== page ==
Yannick Grannec's 'The Goddess of Small Victories' Is a Notable Debut Work, Told From a Woman's Perspective

These days, not many people have heard of Kurt Gödel, a twentieth century mathematician, and the focus of Yannick Grannec's debut novel, The Goddess of Small Victories. And though Gödel is considered one of the most important logicians in history, his wife Adele is undoubtedly even more forgotten. Grannec's novel seeks to change that, by giving this prickly, independent woman a voice of her own in a fascinating narrative spanning most of the 20th century.

The novel begins close to the end of Adele's story, in the 1980s, in a nursing home in Princeton. Adele is refusing to turn over her late husband's papers — papers which the Princeton University considers might be highly valuable — and a young woman named Anna is dispatched to befriend Adele and convince her to cooperate.

Adele and Anna's relationship has a rocky beginning (as well as a rocky middle and end) but as Anna continues to visit, Adele begins to open up. The novel follows Adele from her days working in a Vienna nightclub in the 1930s where she first met Kurt, through her years as his mistress, the rise of the Nazis, Gödel's flight to Princeton, America's McCarthy era, and beyond.

The novel is clearly impeccably researched — and it is also full of cameos by the Gödels' real-life friends, including Albert Einstein. The book provides a fascinating look at historical events and famous figures, but perhaps most interesting and important of all is the fact that the story is told from Adele's perspective. The novel is not just a picture of what the experience of certain major historical events felt like, but of a depiction of one woman's experience over the course of the 20th century.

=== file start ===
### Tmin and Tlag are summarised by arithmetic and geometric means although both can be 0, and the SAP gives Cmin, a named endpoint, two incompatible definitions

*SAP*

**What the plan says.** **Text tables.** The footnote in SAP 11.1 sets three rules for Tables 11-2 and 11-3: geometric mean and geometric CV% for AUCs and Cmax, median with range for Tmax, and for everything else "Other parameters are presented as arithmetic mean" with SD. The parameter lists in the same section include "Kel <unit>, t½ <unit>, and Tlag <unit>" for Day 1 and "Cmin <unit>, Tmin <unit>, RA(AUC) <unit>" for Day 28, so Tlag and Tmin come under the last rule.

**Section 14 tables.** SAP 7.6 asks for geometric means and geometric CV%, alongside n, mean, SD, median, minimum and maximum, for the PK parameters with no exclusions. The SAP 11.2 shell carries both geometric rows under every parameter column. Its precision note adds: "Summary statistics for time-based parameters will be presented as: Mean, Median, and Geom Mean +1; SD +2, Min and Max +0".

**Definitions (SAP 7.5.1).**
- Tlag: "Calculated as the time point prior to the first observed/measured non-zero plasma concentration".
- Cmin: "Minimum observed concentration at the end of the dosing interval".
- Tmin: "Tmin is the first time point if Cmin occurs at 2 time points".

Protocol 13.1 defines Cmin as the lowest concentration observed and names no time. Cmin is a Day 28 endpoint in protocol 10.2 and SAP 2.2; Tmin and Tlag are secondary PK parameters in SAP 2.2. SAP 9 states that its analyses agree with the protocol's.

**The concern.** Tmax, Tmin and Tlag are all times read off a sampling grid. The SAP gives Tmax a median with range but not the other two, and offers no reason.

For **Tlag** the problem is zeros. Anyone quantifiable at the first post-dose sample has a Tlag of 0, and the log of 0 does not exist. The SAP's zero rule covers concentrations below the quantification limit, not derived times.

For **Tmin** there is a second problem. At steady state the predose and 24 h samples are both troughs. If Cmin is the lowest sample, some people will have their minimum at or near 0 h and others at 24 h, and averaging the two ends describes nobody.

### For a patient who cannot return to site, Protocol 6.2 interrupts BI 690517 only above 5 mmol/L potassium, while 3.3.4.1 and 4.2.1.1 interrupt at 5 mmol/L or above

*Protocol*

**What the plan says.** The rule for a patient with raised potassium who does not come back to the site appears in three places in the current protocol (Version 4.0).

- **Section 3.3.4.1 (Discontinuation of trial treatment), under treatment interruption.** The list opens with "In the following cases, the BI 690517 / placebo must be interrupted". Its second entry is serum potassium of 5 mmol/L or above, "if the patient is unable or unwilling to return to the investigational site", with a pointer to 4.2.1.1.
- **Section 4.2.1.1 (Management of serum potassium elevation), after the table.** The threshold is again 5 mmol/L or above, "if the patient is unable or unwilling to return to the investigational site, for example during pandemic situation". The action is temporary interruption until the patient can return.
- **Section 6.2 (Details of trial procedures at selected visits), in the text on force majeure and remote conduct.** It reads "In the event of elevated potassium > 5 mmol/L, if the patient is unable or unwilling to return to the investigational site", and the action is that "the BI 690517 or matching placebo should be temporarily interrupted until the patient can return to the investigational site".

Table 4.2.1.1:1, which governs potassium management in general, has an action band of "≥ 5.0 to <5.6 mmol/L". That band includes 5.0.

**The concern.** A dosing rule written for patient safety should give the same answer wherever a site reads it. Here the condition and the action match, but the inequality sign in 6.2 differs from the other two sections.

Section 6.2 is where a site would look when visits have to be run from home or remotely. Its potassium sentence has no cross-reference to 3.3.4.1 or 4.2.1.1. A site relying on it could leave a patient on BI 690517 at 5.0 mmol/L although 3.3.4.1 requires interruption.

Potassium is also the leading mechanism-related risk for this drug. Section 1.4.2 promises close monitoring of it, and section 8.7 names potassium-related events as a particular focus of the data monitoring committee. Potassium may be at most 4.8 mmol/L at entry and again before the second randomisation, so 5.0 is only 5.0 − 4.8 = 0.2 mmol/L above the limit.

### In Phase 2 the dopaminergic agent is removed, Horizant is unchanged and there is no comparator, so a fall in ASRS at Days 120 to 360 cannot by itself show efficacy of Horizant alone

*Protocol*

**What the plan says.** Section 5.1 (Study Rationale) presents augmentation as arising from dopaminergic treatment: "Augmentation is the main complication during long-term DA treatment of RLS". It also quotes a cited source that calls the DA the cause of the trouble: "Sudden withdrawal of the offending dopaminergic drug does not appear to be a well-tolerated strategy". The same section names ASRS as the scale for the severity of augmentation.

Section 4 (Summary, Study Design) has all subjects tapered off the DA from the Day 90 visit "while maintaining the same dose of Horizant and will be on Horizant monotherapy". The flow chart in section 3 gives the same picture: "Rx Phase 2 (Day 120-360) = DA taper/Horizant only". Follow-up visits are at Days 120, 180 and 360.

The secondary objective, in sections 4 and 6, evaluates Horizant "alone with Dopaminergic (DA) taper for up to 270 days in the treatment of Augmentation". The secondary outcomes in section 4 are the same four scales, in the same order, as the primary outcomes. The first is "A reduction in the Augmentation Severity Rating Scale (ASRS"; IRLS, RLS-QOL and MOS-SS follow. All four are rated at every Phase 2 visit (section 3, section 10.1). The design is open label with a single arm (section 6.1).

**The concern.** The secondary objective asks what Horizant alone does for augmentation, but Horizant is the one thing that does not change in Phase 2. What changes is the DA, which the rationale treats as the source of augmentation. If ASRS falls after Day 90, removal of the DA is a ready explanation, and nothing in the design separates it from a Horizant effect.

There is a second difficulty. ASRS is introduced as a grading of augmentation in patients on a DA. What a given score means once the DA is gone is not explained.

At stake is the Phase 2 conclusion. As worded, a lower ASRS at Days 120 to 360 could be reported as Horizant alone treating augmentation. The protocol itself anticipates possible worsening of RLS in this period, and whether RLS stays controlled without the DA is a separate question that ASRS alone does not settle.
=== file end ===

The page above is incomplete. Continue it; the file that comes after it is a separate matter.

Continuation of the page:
Adele is not a typical historical heroine; she's lower class; smart, but uneducated. She worked as a dancer, doesn't care what people think of her, and speaks her mind, even when she shouldn't. It's not surprising she never really finds her place among the academic-minded people of Princeton, or anywhere else. Yet it is through her perspective that Grannec chooses to depict the history she and her husband lived through. It is through her voice that we view their love story.

The Goddess of Small Victories occasionally gets lost in trying to explain mathematical principles or in the author's penchant for writing conversations between three or more people without attributing dialogue. The novel is also sometimes is forced to gloss over major events due to the sheer amount of time that the book spans. And unfortunately, it's secondary heroine, the passive and timid Anna, is not nearly so interesting and dynamic a character as Adele.

But in spite of these small flaws, the book still stands out as an engrossing piece of historical fiction that showcases a history and a love story that deserves to be remembered — and written.